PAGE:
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Ecology: Biodiversity moves us beyond counting species


From Rachel Cernansky at Nature:

Biodiversity moves beyond counting species
Ecologists are increasingly looking at how richness of traits — rather than number of species — helps set the health of ecosystems.

From the article:

Biodiversity, it states, doesn’t have to be just about the number of a species in an ecosystem. Equally important to keeping an ecosystem healthy and resilient are the species’ different characteristics and the things they can do — measured in terms of specific traits such as body size or branch length.

“Just going for species numbers basically doesn’t allow us to harness all this incredibly rich information we have of how the real world operates,” says Sandra Díaz, an ecologist with Argentina’s National Scientific and Technical Research Council (CONICET) and the University of Córdoba. Still, some experts are concerned. How traits are defined remains a source of debate, and without robust data on trait and species diversity in settings around the world, any choices directed by the approach could turn out to be short-sighted. More.

The move is wise and timely. Better news for the ecology, worse news for textbook Darwinism.

But the reason is tactfully masked by the authors: Species is a bankrupt concept anyway. There is no general agreement on how to classify species or how many species there are. The concept is an obsession of Darwinism (= the Origin of Species) and that obsession hinders evaluation based on actual performance measures.

See also: Nothing says “Darwin snob” like indifference to the mess that the entire concept of speciation is in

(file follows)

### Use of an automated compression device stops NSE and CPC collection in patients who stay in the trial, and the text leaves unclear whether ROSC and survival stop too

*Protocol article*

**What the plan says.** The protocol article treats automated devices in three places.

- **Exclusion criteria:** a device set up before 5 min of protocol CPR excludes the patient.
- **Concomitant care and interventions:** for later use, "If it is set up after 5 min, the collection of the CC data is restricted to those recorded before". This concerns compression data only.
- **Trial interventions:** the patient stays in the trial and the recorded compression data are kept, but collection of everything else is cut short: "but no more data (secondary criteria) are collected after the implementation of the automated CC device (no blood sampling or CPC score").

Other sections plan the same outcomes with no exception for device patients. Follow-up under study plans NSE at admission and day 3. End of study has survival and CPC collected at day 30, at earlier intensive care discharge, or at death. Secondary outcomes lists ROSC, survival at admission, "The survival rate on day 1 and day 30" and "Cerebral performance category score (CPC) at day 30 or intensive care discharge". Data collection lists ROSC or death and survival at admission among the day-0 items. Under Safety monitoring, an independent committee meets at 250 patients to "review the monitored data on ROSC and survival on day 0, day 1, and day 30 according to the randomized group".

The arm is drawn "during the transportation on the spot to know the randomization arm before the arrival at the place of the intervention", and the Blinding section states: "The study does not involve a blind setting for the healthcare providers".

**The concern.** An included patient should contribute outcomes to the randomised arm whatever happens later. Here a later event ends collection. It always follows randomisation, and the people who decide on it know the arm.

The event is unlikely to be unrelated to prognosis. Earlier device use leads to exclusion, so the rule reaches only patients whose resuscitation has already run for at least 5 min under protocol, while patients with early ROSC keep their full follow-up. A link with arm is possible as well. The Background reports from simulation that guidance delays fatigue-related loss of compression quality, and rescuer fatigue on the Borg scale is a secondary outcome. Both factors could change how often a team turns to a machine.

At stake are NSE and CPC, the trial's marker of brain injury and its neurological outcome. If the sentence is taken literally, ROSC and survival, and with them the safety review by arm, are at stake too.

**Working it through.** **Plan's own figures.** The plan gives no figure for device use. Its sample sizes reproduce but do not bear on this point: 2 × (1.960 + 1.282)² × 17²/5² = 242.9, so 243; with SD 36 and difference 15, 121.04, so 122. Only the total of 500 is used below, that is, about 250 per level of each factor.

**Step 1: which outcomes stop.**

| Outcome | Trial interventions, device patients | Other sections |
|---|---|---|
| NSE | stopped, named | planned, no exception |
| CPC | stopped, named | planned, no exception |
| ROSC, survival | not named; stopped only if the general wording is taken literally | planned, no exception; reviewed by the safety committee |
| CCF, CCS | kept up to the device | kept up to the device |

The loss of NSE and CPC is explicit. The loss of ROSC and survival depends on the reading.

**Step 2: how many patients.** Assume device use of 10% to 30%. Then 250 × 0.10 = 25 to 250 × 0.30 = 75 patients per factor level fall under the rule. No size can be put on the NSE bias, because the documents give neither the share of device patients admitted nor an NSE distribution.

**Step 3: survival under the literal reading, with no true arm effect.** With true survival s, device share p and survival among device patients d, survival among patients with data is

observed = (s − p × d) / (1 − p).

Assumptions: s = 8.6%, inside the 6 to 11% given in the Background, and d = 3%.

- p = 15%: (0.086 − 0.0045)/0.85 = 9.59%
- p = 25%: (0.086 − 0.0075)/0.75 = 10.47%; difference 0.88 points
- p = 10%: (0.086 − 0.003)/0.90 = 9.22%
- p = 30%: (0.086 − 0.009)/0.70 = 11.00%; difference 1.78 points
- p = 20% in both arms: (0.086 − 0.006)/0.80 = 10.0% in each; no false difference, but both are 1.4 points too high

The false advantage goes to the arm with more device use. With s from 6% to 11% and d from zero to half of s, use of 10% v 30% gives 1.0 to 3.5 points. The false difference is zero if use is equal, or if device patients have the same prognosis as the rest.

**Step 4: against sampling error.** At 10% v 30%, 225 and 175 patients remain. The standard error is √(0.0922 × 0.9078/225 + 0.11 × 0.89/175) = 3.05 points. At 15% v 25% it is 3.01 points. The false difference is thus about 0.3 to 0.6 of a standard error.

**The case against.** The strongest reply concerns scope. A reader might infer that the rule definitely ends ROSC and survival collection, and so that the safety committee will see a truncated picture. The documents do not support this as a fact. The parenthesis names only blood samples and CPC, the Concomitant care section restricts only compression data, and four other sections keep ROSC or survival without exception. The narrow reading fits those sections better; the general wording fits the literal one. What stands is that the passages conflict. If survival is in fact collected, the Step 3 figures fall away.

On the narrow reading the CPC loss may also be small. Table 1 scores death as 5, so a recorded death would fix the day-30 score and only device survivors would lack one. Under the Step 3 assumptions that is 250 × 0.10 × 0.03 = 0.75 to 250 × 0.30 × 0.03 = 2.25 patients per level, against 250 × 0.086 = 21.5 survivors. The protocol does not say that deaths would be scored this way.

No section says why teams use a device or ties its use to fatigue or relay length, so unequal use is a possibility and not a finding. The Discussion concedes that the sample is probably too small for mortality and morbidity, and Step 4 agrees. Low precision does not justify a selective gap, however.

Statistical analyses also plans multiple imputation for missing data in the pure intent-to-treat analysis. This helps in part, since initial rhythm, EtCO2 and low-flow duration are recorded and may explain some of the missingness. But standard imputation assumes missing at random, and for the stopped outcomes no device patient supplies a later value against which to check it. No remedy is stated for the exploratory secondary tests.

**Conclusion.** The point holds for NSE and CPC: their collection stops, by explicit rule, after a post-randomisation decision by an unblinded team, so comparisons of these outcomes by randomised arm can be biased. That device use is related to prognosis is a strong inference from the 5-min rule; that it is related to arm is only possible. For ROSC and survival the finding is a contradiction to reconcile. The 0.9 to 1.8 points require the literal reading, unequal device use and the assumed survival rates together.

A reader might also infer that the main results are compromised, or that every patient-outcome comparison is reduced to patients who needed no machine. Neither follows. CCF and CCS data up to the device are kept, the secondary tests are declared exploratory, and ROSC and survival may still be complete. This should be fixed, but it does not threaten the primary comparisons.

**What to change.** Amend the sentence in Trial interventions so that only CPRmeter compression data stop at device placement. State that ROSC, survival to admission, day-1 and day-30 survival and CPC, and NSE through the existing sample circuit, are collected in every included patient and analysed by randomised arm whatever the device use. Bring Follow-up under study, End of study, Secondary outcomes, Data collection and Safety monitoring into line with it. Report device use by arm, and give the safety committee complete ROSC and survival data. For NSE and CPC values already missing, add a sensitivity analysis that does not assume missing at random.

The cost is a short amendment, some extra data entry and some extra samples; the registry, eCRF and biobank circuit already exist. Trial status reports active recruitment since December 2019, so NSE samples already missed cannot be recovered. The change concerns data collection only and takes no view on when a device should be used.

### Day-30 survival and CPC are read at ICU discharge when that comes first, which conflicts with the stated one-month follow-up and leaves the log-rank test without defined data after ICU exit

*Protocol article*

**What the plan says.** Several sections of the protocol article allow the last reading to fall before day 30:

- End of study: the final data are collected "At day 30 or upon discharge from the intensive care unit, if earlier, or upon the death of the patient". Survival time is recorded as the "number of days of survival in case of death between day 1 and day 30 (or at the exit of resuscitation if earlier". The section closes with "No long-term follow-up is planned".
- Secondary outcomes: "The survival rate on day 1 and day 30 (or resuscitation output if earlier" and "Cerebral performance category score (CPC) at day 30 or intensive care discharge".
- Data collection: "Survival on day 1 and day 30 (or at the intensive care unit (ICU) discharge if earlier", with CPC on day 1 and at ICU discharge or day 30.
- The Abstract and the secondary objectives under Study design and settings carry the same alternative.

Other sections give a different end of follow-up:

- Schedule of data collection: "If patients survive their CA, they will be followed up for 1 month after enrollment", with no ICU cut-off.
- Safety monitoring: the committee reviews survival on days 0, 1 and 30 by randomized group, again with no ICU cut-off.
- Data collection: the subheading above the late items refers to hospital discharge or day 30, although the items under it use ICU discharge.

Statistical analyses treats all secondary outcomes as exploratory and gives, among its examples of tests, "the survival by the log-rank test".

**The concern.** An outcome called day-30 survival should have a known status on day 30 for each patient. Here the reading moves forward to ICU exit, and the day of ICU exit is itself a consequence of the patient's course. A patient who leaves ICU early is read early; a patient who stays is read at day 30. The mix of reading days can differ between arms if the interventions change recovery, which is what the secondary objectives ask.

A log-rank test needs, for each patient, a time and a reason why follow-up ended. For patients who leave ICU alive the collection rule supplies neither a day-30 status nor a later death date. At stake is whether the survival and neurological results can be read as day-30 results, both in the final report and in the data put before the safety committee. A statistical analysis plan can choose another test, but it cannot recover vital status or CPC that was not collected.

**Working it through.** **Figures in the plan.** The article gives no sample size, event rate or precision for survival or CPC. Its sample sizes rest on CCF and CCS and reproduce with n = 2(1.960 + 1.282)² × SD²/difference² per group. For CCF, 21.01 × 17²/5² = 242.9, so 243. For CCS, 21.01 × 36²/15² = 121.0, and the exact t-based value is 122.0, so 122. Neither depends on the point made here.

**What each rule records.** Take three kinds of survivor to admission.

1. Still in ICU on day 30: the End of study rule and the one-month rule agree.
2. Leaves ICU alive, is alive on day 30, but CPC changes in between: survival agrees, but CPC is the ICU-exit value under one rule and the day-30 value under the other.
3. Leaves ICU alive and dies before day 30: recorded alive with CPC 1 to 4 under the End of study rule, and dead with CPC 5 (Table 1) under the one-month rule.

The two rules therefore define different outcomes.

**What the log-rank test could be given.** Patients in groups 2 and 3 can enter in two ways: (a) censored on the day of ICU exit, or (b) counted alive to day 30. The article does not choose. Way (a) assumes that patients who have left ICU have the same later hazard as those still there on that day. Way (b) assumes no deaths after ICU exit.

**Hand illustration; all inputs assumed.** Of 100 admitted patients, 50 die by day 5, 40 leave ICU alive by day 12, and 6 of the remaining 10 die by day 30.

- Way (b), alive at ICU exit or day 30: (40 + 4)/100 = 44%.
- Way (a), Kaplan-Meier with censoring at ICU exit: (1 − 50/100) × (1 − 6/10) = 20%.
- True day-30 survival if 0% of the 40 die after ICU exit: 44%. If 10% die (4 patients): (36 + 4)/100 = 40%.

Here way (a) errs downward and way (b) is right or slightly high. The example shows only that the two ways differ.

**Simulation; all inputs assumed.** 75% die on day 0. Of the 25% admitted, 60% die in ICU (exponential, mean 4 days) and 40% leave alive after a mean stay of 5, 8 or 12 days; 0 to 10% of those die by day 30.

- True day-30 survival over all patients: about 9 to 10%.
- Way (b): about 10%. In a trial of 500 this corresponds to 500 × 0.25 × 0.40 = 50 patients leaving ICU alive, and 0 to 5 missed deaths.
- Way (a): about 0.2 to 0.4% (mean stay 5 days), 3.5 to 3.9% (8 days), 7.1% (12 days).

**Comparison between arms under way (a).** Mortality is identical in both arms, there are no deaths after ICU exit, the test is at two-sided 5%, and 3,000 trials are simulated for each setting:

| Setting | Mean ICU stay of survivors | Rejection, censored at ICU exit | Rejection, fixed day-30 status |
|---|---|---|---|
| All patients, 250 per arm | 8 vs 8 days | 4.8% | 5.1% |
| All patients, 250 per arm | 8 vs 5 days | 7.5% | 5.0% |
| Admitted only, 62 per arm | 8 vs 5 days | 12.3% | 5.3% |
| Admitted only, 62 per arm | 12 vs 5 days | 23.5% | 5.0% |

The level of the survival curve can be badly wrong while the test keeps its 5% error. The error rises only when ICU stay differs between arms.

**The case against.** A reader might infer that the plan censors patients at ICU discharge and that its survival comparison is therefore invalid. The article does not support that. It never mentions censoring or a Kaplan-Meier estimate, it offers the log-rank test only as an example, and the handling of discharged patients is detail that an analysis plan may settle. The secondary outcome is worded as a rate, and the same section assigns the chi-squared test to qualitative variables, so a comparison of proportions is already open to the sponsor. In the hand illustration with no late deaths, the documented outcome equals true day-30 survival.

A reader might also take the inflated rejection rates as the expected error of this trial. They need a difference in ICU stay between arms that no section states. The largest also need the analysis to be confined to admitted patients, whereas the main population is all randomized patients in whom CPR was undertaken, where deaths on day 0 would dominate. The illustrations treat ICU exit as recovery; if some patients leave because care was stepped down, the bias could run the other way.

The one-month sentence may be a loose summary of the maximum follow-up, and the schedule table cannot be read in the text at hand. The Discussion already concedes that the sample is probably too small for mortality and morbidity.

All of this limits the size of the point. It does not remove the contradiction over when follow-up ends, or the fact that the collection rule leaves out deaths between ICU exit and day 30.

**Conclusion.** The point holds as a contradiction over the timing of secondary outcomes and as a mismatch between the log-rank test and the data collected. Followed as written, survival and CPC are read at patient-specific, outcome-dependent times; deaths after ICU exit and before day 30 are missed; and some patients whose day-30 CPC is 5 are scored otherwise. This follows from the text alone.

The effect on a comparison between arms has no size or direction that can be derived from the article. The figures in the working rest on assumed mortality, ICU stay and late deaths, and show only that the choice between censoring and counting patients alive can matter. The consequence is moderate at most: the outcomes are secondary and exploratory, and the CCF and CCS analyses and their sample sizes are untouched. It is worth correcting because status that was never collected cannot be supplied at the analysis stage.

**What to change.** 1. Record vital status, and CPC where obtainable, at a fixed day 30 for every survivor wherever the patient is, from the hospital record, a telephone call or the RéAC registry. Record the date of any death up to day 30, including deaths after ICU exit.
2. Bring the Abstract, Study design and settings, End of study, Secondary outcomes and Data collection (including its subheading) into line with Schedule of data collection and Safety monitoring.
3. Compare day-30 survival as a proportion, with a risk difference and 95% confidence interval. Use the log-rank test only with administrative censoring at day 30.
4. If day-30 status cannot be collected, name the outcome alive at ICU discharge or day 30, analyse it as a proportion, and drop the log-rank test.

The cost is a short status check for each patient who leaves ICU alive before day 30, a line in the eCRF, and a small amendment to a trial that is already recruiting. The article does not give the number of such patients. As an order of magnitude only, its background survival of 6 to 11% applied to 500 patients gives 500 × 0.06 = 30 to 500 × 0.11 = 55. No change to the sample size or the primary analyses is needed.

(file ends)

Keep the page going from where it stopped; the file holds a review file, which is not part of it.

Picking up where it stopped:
Darwinism: Misfits do better than theory predicts The Darwinian understanding of evolution requires the theorist to develop a science-level prediction about what will survive that goes beyond mere tautology. That quest has consistently failed.

News, I'm not sure, but it sounds like you're saying that there isn't a single objective correct definition of "species." Well, yes, that's something that Darwin himself repeatedly argued and pointed out. Darwin often pointed out that species are not uniform, but rather often diverse themselves - with multiple populations, each different from the others. Darwin also argued that the borders between species were not usually as clear-cut as people generally believe, and that the lines are blurry and subjective between populations and sub-species, and between sub-species and species, etc. He pointed out, for instance, that different naturalists would count a different number of species in the same ecosystem. It's beyond me how anyone would see this as bad news for Darwinism. In fact, these observations are a necessary condition if, as Darwin argued, speciation is a gradual process. goodusername
they want to minimize family/order value in understanding speciation now that it is obvious the factual evidence backs ID and YeC and not NDT and deep-time doctrine dogma. reference RCCF the recent complex creation framework for understanding science in max avail context Pearlman
goodusername at 1 and Latemarch at 2: Ecology is a science of the present tense and can make little use of claims about the past. The need to get beyond textbook Darwinism in order to understand ecologies is all around us. Speciation may not be a useful concept anymore. If it is, let the species-ists defend the claim in open court! Otherwise, we have good royalty-paying (tax burden) textbooks but rotten teaching for preserving ecologies. News
Nothing in biology makes sense except in the light of evolution.
Oops! Ecology makes sense in the light of traits and behaviors. Actual observations, not stories. Latemarch
worse news for textbook Darwinism.
How so? goodusername

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